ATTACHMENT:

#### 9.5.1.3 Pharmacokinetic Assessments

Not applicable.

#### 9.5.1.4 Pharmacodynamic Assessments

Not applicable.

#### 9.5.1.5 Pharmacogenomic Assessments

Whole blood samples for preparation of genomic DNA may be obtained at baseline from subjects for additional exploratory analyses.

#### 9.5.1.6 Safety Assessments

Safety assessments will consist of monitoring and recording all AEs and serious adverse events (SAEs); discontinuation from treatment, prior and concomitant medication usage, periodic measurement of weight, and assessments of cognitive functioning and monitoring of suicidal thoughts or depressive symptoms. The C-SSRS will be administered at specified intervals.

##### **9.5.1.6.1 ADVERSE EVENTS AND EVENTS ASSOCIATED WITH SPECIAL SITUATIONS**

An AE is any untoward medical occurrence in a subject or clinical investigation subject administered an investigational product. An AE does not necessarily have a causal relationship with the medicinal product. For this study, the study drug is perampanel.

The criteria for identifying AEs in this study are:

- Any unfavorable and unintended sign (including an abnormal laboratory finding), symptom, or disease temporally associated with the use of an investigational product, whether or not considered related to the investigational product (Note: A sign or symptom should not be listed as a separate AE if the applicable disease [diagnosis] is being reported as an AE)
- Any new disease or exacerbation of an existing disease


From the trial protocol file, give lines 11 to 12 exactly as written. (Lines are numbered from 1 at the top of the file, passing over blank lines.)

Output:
The criteria for identifying AEs in this study are:

- Any unfavorable and unintended sign (including an abnormal laboratory finding), symptom, or disease temporally associated with the use of an investigational product, whether or not considered related to the investigational product (Note: A sign or symptom should not be listed as a separate AE if the applicable disease [diagnosis] is being reported as an AE)